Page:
Walking through the unit towards the lounge, I hear the familiar monitor dings, pumps beeping, oxygen swishing, babies crying and ready myself with pen, sharpie and stethoscope in hand.
First Things First
I receive my assignment for the evening and search out the off-going nurse for report. During report, she will explain to me my patient’s diagnosis, history and plan of care; making sure to include medications, labs, diet and psychosocial status. After reviewing the last 24 hours orders, I organize my night on paper and set off to conquer the world.
During the first round, I introduce myself and greet any family members that may be present. Next I check the room’s safety equipment, should I need it for an emergency, I want to know that it is available and in working order. I begin with my patient by obtaining a set of vital signs.
Next is a complete physical assessment, and I address any current needs. After double checking my Kardex, I administer the night’s first set of medications and feedings. Then I stock my room with any items that might come in handy throughout the shift, and move on to the next patient to repeat the same process. Typically, my assignment will consist of 2-4 patients, depending on their acuity and the unit’s available staffing.
After making my way back to the lounge for a quick drink, I find myself at the nurse’s station to begin the tedious process of charting. Vital signs, check. Assessment, check. Input and output, check. Medications, check. Age appropriate psychosocial assessment, check. Parent teaching, check. Repeat process 2-4 times.
On to the Second Round
Usually by the time I have completed charting, it is time to start again for the next round. If everything has gone smoothly, I may end up with a few extra minutes to check my email or chat with my fellow co-worker before heading back for more.
There are certainly many shifts where chaos is busting at the seams, and you are coding or admitting a patient, starting a new IV that you didn’t pencil into your evening schedule or some other unforeseen emergency, and the process is delayed. If you are in a teamwork atmosphere, it can make these hiccups much more tolerable and sometimes even humorous.
On the second and third round, I get another set of vitals and address hygiene issues. This usually includes weighing each patient prior to a bath and linen change. After tidying up, I administer medications and feedings, make sure my patient is comfortable, and head back to the lounge for a much needed break.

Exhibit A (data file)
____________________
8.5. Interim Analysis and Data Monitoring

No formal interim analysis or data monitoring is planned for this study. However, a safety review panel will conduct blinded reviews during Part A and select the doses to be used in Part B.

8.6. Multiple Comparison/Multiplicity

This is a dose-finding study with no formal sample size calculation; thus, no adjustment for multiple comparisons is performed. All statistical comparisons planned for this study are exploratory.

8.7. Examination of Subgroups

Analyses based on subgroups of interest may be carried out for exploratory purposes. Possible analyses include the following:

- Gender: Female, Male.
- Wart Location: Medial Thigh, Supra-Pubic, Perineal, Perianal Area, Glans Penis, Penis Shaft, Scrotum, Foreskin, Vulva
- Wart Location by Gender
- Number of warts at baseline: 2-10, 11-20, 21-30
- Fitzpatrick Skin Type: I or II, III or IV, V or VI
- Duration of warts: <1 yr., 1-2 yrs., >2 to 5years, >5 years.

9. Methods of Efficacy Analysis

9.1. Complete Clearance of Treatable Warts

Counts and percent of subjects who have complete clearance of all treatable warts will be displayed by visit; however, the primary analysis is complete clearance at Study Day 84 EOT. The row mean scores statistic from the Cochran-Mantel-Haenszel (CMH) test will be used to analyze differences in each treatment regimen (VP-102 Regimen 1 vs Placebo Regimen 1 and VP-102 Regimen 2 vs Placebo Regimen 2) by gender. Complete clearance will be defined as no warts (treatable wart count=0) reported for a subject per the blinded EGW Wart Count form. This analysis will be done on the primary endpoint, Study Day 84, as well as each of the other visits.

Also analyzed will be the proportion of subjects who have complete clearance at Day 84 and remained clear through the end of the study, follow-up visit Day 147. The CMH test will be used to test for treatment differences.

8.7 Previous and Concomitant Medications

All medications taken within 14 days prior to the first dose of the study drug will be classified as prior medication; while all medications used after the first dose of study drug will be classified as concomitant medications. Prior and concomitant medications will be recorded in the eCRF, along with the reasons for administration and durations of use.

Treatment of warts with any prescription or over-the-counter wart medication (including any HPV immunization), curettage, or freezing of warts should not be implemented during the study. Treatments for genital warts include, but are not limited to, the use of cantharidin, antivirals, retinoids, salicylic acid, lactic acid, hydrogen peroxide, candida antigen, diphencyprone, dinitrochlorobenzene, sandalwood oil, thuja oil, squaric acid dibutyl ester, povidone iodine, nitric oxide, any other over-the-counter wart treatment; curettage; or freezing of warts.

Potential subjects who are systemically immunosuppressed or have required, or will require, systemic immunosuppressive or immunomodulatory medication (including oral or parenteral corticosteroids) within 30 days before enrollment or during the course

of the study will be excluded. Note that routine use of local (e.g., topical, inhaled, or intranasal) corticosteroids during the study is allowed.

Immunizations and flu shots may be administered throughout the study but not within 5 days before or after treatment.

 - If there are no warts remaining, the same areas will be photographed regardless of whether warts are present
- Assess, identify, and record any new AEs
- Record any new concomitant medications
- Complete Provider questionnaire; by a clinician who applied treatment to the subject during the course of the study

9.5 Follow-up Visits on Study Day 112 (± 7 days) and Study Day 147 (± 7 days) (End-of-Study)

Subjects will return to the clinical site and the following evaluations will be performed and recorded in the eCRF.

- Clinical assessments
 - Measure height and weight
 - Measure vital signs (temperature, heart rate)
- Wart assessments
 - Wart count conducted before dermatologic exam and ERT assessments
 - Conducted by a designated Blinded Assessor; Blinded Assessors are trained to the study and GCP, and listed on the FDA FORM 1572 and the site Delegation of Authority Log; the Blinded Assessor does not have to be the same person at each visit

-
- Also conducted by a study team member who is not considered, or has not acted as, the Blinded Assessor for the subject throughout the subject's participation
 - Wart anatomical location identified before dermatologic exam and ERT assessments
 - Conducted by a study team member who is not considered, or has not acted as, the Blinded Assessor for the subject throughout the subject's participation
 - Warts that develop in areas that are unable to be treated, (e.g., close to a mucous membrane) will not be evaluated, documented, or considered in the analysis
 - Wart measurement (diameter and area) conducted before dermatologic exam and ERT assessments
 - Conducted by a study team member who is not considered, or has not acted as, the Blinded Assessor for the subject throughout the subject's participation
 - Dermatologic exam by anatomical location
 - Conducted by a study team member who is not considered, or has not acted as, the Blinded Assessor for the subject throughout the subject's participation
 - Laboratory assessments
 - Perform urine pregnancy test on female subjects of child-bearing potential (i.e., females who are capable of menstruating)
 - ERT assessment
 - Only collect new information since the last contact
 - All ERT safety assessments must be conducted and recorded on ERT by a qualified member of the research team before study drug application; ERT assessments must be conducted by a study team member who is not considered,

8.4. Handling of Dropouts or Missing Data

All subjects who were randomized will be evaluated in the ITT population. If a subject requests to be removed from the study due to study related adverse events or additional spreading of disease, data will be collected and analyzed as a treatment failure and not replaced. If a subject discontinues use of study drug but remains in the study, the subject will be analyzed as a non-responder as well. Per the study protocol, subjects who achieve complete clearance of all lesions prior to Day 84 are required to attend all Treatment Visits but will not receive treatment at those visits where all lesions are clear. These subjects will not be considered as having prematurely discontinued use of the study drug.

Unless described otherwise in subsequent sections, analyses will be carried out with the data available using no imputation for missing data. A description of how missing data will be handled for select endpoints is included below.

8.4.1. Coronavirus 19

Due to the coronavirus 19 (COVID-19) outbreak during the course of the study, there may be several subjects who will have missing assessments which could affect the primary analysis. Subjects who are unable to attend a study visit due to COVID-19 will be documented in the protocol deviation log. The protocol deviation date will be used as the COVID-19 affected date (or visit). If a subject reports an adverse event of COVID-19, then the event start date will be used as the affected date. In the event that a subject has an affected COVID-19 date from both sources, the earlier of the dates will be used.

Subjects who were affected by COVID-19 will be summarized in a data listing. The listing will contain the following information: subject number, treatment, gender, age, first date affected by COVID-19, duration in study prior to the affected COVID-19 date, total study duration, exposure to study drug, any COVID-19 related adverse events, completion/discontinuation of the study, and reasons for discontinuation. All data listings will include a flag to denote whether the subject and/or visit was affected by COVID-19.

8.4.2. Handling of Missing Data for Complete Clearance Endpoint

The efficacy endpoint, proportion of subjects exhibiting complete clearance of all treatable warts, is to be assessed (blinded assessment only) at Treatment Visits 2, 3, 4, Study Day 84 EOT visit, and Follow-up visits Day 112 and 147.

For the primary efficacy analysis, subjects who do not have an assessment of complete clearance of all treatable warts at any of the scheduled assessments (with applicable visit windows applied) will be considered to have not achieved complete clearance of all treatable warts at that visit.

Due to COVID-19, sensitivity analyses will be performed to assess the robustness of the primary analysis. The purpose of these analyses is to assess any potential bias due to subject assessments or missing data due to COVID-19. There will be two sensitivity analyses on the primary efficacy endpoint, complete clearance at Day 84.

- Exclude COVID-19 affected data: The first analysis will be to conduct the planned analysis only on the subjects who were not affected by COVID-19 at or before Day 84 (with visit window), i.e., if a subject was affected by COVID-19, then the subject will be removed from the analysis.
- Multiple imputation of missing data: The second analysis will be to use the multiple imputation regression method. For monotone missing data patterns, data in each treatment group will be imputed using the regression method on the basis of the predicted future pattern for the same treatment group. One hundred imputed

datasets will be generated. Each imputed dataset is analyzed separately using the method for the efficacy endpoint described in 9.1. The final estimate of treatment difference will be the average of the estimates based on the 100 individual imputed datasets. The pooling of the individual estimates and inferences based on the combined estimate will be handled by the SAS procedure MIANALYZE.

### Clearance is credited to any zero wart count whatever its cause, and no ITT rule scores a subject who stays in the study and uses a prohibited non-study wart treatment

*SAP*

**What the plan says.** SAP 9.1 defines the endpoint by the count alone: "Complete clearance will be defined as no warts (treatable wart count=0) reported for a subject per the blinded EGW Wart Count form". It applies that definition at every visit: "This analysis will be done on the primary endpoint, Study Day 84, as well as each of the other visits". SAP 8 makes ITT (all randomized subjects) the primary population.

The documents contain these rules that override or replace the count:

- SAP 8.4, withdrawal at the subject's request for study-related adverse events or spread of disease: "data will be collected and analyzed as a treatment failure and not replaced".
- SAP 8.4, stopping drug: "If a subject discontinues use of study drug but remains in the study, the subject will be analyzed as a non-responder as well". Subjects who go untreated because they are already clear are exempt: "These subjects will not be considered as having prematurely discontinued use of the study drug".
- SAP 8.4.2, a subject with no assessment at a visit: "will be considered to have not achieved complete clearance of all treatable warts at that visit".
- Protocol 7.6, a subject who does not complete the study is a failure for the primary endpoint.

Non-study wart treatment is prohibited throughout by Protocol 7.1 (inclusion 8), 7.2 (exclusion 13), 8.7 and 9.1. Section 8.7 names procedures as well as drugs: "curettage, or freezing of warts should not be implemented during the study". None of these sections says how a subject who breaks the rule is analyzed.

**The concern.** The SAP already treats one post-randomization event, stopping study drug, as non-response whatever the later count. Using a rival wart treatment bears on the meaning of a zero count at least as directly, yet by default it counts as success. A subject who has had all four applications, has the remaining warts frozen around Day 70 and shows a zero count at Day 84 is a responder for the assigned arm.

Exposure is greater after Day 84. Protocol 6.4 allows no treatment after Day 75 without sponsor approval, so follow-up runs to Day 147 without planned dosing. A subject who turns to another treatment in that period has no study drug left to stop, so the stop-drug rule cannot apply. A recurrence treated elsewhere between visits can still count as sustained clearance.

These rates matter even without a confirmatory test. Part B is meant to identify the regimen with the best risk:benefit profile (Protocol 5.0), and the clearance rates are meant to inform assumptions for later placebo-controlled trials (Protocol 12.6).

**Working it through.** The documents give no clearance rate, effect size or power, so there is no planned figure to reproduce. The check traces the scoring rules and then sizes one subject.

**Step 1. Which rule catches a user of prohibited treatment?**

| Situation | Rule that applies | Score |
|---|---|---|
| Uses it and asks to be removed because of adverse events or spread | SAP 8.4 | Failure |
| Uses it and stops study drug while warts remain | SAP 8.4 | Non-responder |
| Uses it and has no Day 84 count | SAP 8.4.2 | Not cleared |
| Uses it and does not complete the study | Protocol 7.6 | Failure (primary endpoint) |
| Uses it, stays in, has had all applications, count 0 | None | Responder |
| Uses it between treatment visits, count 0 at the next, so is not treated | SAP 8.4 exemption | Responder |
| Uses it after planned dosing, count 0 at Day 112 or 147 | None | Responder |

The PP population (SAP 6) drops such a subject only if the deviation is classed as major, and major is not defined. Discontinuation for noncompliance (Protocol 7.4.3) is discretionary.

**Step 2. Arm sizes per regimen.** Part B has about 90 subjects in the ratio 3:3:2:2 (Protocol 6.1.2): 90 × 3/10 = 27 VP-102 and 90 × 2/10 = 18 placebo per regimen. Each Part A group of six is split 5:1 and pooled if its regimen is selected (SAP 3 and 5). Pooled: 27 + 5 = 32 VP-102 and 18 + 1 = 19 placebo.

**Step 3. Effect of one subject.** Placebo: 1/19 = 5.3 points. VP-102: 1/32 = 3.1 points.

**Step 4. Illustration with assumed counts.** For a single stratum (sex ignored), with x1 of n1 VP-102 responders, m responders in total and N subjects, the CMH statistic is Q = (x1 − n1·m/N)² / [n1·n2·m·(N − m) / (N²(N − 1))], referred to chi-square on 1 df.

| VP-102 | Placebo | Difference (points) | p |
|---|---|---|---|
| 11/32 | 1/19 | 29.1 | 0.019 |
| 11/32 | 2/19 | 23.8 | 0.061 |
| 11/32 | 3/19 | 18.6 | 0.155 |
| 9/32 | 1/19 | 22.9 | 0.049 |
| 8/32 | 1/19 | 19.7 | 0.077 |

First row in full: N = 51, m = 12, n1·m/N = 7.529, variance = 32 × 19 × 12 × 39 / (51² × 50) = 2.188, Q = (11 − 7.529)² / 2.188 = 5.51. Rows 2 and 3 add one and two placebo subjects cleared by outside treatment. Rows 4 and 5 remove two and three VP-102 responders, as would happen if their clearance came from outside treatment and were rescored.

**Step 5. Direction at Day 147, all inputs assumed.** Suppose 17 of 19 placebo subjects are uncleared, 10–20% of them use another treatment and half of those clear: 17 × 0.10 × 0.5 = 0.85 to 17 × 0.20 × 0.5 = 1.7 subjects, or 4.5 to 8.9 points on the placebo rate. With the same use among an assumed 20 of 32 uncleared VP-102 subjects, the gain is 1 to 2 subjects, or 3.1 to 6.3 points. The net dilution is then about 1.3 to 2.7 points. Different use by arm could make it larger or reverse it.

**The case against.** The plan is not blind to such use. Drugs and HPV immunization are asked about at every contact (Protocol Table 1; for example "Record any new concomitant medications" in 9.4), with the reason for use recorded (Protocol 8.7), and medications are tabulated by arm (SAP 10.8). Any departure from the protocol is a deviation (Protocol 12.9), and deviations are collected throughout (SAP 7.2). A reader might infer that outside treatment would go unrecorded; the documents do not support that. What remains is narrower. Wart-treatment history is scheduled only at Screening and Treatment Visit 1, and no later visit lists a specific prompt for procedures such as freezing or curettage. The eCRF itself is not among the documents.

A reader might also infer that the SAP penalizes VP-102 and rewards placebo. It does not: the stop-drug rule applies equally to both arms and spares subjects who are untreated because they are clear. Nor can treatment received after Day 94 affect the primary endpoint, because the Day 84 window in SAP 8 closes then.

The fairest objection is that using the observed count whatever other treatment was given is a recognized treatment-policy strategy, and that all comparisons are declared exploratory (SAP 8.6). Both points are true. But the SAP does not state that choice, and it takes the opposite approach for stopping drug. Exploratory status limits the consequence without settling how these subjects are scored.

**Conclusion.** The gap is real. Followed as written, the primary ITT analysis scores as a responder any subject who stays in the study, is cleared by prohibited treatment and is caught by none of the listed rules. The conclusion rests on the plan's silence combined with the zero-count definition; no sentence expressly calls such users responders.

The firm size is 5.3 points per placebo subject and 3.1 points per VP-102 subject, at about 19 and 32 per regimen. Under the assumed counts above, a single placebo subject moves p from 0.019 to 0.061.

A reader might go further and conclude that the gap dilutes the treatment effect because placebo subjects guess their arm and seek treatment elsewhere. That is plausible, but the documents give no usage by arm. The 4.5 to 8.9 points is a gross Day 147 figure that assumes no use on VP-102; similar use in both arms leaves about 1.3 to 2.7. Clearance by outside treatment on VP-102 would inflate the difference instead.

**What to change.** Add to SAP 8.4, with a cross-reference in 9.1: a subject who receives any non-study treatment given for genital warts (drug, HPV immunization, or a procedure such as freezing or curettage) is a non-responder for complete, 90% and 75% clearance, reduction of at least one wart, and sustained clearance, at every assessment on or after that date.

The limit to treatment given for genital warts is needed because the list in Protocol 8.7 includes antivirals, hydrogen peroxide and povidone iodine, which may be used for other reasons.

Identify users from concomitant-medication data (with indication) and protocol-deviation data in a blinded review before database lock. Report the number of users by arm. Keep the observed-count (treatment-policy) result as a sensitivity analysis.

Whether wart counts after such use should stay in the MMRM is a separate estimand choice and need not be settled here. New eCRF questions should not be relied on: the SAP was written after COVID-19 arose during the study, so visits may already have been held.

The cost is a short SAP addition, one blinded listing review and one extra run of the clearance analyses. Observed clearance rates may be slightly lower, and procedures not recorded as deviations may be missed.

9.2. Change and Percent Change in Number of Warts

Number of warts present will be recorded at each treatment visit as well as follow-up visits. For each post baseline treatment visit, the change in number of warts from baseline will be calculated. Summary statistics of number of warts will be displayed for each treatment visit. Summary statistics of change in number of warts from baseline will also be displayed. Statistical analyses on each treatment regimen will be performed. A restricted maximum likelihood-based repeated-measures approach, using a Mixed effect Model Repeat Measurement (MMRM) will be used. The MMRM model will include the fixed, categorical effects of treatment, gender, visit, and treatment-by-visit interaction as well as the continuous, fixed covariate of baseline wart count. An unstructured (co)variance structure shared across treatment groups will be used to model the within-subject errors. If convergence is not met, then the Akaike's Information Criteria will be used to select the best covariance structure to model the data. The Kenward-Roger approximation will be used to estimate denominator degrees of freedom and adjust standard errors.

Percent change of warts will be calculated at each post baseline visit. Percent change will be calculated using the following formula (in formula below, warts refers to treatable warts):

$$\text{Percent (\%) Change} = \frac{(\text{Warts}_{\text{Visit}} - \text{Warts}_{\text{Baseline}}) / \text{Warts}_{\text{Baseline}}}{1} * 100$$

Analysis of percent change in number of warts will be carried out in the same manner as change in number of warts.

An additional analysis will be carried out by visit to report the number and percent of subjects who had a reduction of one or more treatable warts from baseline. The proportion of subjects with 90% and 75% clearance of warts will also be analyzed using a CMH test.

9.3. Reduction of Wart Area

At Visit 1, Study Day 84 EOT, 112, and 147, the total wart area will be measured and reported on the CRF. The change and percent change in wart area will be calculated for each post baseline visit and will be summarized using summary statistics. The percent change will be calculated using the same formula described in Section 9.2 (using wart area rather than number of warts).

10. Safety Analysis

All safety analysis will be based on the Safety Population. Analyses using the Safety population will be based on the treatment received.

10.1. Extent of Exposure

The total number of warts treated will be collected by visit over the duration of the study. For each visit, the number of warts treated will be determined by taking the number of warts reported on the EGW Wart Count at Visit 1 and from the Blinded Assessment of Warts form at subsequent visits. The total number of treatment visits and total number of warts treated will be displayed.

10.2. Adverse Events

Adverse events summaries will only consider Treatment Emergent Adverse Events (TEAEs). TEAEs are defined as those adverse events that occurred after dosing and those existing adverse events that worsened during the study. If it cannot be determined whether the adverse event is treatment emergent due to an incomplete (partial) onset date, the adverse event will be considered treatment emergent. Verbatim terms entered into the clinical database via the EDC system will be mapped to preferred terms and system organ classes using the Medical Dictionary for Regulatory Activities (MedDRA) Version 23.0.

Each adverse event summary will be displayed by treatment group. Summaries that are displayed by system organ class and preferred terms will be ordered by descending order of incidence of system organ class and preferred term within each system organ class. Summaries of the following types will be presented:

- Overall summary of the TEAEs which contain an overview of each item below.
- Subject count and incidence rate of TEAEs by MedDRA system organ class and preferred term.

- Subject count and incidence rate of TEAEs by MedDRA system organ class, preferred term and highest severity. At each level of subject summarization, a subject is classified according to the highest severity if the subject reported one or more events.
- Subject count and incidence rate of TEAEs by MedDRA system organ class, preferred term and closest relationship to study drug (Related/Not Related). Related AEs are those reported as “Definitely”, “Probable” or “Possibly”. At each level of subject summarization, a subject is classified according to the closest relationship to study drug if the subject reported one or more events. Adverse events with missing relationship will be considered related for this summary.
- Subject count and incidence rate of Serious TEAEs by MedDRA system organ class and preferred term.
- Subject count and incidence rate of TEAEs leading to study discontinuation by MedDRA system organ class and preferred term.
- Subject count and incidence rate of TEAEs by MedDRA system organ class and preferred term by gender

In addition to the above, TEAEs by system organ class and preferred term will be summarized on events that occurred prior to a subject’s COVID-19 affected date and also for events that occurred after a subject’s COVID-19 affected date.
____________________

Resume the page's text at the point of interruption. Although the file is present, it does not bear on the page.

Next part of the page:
Most night nurses will pack a lunch, unless you are lucky enough to be in a facility where the cafeteria is open late. Occasionally, we get together and order take away or delivery. A fresh hot meal can certainly help recharge your batteries on difficult nights. And then of course, back to the nurse’s station to catch up on charting again; hopefully you have managed to fit a rest room break in somewhere!
During the final round, you get your second wind. The night is coming to a close and you can see the light at the end of the tunnel. These days, that tunnel is usually twelve hours long plus report. Repeating the same steps: vitals, medications and feeds; you follow up with any ordered labwork.
The Finish Line
Next you head back to your friendly computer to power chart, update the Kardex, and prepare for the oncoming shift and report. When you finally see their smiling faces, and the smell of freshly laundered scrubs fills the air; you know that you have made it!
Another shift completed, and the satisfaction of knowing that you have made a difference in a life helps to propel your feet out of the unit and to your car for the drive home.
About the Author
Cynthia MacDonald has been a registered nurse for 17, with most of her clinical background focused in pediatric and neonatal intensive care. She has worked in hospitals and also extensively as an agency nurse traveling locally to hospitals in order to fulfill staffing needs, both per diem and on a contract basis. This provides her with a wide base of knowledge and experience on how area hospitals operate their units, and also how different doctors practice. She enjoys working with children and babies on a daily basis, and also interacting with their families during a time of crisis, making their stay as pleasant as possible.